I am the One You Left Behind

She was born into a world that tore women apart

Heard them say them ladies are weak

The noise in between understanding her body and growing up

Barely gave her time to breath


It was “you must be this because you wear skirts’

to “this is your place as a girl” to

” give sex to a man whenever he asks for it” to

“be nice”


Nobody cared for the death of her dreams

She was not meant to be seen


Yet each time it was her turn to cross the street

Somebody saw it feet to grab her hand,

Spank her ass

and whistle

whistle as if she were nothing more than stray dog

patting her ass, commanding unwelcome attention

She was asked to smile, appreciate the ‘compliment’

she was only visible when they wanted


Mama was too powerless to say anything

But ” don’t play with boys, they’ll hurt you”

nothing about daddy’s home matches with her back

the kicks and snares that did not make very good music

only screams and nightmares.


Why were these men still the ones making laws?

paying for sex and saying what food they wanted?


Why did her body still want them so bad?


Wasn’t there another way out

to live away from the burden of being a woman?

Whose body still felt like a foreigner’s?

Because strangers decided what must do

and what she shouldn’t do with it/

Because men in government passed laws on her body, her rights, her choices, her life/

Because it seemed like everyone had a say, everyone but her.


Her cycles of blood muted for a while

She remembered the curse that neighbourhood

boy spit into her depths

with his blind angry rod

that fateful evening after school

Rape is ugly! But for some reason, she felt ugly

she couldn’t separate herself from that act that had been so savagely done to her

she felt defiled. They called her defiled.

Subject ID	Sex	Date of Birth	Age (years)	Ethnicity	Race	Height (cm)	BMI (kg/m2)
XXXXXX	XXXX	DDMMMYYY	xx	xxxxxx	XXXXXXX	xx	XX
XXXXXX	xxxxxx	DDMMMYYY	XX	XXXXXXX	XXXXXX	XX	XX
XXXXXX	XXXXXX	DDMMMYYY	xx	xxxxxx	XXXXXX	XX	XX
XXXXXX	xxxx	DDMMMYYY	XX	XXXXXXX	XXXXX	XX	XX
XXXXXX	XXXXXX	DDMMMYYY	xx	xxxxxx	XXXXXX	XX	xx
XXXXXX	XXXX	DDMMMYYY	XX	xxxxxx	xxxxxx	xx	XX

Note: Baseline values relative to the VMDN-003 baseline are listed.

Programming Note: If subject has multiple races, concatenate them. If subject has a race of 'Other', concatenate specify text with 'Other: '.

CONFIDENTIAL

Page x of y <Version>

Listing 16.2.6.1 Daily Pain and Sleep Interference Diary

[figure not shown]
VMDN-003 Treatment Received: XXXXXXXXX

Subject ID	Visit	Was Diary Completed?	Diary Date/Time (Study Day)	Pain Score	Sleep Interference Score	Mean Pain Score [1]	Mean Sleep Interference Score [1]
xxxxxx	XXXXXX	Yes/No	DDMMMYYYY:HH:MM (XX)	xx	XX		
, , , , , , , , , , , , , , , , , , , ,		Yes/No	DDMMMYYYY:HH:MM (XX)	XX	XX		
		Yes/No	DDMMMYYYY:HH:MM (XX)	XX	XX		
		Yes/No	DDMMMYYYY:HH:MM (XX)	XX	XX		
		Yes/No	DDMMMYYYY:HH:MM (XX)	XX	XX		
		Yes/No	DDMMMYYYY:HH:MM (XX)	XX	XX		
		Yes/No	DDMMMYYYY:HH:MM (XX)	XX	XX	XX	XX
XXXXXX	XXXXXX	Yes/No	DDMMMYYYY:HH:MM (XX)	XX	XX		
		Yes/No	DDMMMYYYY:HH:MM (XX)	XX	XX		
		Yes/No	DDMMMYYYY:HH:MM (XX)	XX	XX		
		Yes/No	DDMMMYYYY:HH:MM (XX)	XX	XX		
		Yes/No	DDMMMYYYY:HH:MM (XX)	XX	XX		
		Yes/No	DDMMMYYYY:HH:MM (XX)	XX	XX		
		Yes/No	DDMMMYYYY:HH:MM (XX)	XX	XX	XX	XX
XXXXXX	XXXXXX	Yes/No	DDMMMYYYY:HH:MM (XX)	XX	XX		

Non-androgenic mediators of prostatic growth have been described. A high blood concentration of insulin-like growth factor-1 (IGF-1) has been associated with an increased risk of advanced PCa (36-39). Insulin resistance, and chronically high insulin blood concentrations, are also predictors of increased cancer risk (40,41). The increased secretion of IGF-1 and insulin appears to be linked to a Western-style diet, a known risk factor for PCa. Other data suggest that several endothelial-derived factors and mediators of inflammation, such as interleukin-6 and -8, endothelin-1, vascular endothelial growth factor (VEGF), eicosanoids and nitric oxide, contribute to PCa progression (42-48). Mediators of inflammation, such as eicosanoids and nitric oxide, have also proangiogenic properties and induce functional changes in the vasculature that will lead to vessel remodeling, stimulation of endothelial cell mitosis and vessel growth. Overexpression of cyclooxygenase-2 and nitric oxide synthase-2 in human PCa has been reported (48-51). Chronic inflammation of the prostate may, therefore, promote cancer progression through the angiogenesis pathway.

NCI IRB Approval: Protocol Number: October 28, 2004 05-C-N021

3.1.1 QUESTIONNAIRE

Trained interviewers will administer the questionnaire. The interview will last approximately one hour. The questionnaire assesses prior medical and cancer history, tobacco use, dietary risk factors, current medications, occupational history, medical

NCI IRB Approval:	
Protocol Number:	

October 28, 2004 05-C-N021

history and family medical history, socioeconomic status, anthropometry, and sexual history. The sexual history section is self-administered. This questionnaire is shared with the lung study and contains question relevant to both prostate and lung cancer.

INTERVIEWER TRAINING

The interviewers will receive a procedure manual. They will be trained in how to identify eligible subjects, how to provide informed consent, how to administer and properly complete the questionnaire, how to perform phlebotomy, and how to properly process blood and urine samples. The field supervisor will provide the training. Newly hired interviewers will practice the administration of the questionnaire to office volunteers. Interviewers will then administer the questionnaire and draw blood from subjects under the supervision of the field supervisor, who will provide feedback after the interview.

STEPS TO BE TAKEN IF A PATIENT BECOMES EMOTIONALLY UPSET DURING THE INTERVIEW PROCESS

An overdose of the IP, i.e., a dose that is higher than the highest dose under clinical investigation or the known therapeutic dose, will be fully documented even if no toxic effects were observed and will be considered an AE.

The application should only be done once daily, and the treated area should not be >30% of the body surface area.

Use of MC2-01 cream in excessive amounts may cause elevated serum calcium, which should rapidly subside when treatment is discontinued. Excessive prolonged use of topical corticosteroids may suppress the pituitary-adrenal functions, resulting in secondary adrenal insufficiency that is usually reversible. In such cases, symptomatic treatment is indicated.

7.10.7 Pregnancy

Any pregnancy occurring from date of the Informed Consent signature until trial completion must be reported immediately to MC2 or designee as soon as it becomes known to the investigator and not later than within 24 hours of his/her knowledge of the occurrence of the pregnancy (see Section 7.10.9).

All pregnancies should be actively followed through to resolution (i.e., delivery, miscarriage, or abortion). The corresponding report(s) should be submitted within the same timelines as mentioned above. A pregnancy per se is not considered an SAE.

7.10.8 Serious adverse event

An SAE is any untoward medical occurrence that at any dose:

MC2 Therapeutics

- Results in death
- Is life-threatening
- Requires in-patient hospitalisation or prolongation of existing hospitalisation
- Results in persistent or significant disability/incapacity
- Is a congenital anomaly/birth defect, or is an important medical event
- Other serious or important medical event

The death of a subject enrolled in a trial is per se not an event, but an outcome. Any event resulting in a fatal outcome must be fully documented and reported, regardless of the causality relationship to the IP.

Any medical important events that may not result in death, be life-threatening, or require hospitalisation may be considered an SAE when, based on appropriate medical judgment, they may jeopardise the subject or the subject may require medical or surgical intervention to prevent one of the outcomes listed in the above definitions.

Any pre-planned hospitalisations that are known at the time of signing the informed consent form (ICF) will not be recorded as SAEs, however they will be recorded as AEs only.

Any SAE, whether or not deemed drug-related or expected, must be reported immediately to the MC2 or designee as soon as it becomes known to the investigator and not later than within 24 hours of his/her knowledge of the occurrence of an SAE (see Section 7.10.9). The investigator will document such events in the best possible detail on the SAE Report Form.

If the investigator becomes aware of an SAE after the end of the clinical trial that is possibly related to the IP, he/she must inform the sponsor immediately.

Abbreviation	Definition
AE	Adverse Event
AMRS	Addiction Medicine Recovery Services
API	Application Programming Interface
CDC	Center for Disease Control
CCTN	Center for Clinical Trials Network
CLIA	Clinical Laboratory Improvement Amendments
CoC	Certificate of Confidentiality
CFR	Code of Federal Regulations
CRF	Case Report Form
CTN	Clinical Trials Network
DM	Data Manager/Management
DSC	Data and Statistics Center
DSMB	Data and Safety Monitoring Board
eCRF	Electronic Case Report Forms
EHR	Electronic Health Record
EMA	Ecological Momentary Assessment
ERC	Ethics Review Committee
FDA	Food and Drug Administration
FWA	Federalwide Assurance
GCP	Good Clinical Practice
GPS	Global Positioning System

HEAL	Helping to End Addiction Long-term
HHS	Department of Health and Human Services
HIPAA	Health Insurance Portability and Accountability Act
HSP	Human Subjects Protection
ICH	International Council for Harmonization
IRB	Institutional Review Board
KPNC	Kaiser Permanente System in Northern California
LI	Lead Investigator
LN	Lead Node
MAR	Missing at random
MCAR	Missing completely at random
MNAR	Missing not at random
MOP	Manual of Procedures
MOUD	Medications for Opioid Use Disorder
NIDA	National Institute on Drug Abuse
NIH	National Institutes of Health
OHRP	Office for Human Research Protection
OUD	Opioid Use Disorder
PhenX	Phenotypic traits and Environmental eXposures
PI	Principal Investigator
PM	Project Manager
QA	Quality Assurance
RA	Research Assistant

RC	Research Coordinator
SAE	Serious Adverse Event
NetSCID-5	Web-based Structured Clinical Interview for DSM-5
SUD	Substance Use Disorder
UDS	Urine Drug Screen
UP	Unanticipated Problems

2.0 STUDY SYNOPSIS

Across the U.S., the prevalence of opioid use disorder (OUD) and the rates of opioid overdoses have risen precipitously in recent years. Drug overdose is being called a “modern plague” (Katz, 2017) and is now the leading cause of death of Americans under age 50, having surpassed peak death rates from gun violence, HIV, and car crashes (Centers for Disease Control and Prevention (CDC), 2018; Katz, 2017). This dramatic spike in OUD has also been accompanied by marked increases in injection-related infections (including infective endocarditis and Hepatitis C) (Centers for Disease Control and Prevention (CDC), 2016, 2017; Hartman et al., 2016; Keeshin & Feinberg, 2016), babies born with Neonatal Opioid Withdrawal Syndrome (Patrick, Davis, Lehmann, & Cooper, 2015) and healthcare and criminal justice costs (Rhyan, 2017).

Her belly came of age with time

She feared the scorn of her family

ran away from home

the distant church felt like a childhood friend

who had no interest in rekindling yester memories of laughter

and merry Sunday mornings

She was defiled, undeserving of their empathy and understanding

She recalled that old uncomfortable feeling

feeling like a stray dog


Something brewed inside her

Resentment, confusion and a child


One night on the news

they said mothers are dying in hospital

giving birth to their babies

the babies they hoped to live for

oh-to be a woman- it is full of contradictions

when an act that should brew deep pleasure

brews pain, resentment and shame

and from that act,

a process that should beget life

begets death instead.

They die giving life..contradictions galore!


She was not ready to die

17 was so low on life’s scale

sex was already her worst dream

and reporting was an unwelcome thought

her life had stagnated, his went on undeterred

Like he had done nothing to cause earthquakes


The doctor at the hospital said abortion was illegal

he didn’t want to go to prison

“they only do it for women at risk of death”

or something like that…

she couldn’t remember

everything was a blur

couldn’t he see she was at risk of dearth?

couldn’t he see she could not fathom the thought of going on?


But she didn’t want to be a mother, she couldn’t be a mother

she wasn’t ready

she hadn’t even known herself

what was it going to be like carrying a child yet she was one/


Should she go to the crook in the ghetto

to get rid of the fruit in her womb?

Maybe she wouldn’t come back, ;like her friend Awino

or Wanjiku, who has never been the same since

I guess it meant it was time to leave

….this world

this rowdy, grinding, biased, unforgiving world


Two days after she was reported missing

they found a suicide note in her school bag

with the name of the neighborhood boy

and the last line that read

‘I am the one you left behind’


Faith Wafula is Nafula is a fierce advocate for gender equality and human rights,  passionate about Pan-Africanism and social justice. She is currently the Vice Chair for Policy and Advocacy at the Commonwealth Youth Council.

Nafula Wafula

Nafula Wafula is a fierce advocate for gender equality and human rights, passionate about Pan-Africanism and social justice. She is currently the Vice Chair for Policy and Advocacy at the Commonwealth Youth Council.

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